Tag Archive for 'single payer'

Single Payer in Seven Minutes!

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PNHP’s Dr. Robert Zarr has produced an engaging 7 minute film about the reasons for a single payer (EINO Everybody In Nobody Out) health plan for the US. The film called “CureALL” is directed by Kaylen Larson, an undergraduate student from Sioux Falls, South Dakota, who interned with him in the fall.

For profit insurers don't do their job…yet again.

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So what was it that we are paying insurers for? Processing claims, the wrong way at least one out of five times..? (see article below in the San Francisco Chronicle). And what is it we’re paying our legislators for? Locking us in a system which mandates us to purchase for-profit insurers’ products? (this is exactly […]

Public insurance (and NOT public "option") the best model for India

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‘The US model of private health insurers is inefficient, expensive’ Nov 26, 2010, 12.00am IST Joseph Stiglitz, the Nobel prize-winning economist has written several articles on the inequity in access to health and the flaws in the drug discovery process of pharmaceutical companies. On a recent visit to Delhi, Stiglitz spoke to Rema Nagarajan about […]

From "consumer-driven" health care to "consumer-driven" fire department.

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While “consumer-driven fire department” sounds decidedly weird, for some reason some have been brainwashed to believe that “consumer-driven health care” makes sense. But it does not. It makes no more sense to let people’s house burn down because they cannot pay their fire-department fees — maybe they chose the wrong “plan”? or a plan with […]

If it smells a rat…or "why does the public distrust the new federal health insurance law"?

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This is in essence Trudy Liberman’s message: “If it looks like a rat, walks like a rat, and smells like a rat…it is likely a rat!” And this is the problem with those who puzzle about the response of ordinary Americans to the “Patient Protection and Affordable Care Act” (PPACA), recently signed into law. Those […]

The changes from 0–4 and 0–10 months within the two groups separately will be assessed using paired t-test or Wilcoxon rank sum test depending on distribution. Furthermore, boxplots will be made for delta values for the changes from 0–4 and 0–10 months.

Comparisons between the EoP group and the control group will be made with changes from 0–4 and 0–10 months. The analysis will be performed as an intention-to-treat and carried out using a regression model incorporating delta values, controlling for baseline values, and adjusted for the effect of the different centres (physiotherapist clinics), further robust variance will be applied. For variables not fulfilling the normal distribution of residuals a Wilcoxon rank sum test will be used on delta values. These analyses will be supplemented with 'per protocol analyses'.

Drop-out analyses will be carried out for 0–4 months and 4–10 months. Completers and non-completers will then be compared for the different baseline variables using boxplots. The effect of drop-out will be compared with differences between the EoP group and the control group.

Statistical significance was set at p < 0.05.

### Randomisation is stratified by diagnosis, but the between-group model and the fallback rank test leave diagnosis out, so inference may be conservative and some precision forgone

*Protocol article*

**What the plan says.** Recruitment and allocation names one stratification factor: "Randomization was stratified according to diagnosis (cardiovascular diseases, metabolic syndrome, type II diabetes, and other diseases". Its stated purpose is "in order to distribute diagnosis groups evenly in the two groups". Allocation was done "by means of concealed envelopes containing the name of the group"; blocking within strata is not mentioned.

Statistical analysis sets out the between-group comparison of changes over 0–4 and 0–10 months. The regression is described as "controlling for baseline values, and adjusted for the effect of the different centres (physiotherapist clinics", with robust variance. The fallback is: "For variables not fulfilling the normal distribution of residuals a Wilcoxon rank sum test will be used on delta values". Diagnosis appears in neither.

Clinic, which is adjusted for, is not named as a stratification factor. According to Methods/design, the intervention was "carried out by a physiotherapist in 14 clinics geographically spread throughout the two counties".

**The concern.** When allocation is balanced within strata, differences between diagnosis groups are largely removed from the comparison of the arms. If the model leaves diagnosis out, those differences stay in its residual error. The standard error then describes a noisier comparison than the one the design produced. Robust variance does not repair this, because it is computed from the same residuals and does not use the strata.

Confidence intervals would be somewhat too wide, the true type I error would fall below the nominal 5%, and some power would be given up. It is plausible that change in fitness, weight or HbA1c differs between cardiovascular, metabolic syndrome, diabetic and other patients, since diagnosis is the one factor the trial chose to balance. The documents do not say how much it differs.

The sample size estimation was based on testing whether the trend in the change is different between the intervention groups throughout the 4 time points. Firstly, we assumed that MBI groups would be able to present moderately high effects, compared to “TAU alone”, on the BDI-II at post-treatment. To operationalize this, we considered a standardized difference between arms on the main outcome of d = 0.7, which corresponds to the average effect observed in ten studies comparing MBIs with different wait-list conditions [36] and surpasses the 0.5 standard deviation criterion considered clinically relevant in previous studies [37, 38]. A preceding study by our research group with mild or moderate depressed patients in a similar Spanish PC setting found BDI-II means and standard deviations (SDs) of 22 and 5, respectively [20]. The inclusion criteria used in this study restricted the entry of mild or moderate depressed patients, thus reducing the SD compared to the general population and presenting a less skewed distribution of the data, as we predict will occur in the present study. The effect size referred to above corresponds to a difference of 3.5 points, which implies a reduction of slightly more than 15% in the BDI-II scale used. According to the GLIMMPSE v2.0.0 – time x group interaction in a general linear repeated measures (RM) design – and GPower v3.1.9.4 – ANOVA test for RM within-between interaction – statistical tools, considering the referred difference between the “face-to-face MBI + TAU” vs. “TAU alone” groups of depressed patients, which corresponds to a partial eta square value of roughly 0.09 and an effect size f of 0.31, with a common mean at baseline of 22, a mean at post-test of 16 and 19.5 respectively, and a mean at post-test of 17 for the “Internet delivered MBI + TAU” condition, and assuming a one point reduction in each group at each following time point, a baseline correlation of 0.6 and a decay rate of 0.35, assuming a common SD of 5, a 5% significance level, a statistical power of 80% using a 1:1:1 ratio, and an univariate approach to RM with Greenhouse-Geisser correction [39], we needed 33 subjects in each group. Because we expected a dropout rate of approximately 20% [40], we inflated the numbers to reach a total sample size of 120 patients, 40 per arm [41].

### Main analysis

The Problem with Band-Aid Approaches to Critical Social Needs: Health Care in California

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Even as several states are challenging the constitutionality of the recently passed federal health care legislation, PPACA, and odd situation is emerging in those states  where those challenges are less immediate or imminent. As reported by California Healthline, Gov. Arnold Schwarzenegger (R) signed and vetoed several health care-related bills, not to challenge the federal health […]

Six-Month Anniversary of the signing of the Patient Protection and Affordable Care Act: Time to celebrate? Not Yet.

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So today California Healthline reported the “good news” about health reform U.S. style, joining in the celebratory mood with the New York Times, which announced that “For Many, Health Care Relief Begins Today”, because, as California Healthline noted: Insurers are no longer permitted to rescind coverage for technical mistakes made on patient applications Lifetime monetary […]

Letters on health care reform that the New York Times won't publish (and maybe it should).

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Ok. Maybe not publish, but, can they at least not address the issues brought up by my letter in their numerous articles on health care? After all, they have many well-paid reporters (David Leonhardt comes to mind) reporting on this topic, analyzing the new federal health care law, and telling us what to expect from […]

Number of uninsured skyrockets 4.3 million to record 50.7 million in 2009 Big leap points to urgency of enacting single-payer Medicare for all: national doctors' group

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So the latest Census has “revelaled” what was really not hard to suspect: the number of Americans living in poverty, including children, has risen to unprecedented levels (even as the richest keep getting richer), and the rates of uninsured (not to mention the “elephant in the room”, the underinsured) have reached unprecedented levels as well. […]

Saving Medicare

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Published in the Santa Cruz Sentinel, Sunday August 8, 2010 As Medicare celebrated its 45th anniversary July 30, the White House sent its present: a Deficit Commission, composed by some of the very folks who were unable, or unwilling, to see the $8 trillion housing bubble that brought the financial system to a halt. Nope. […]




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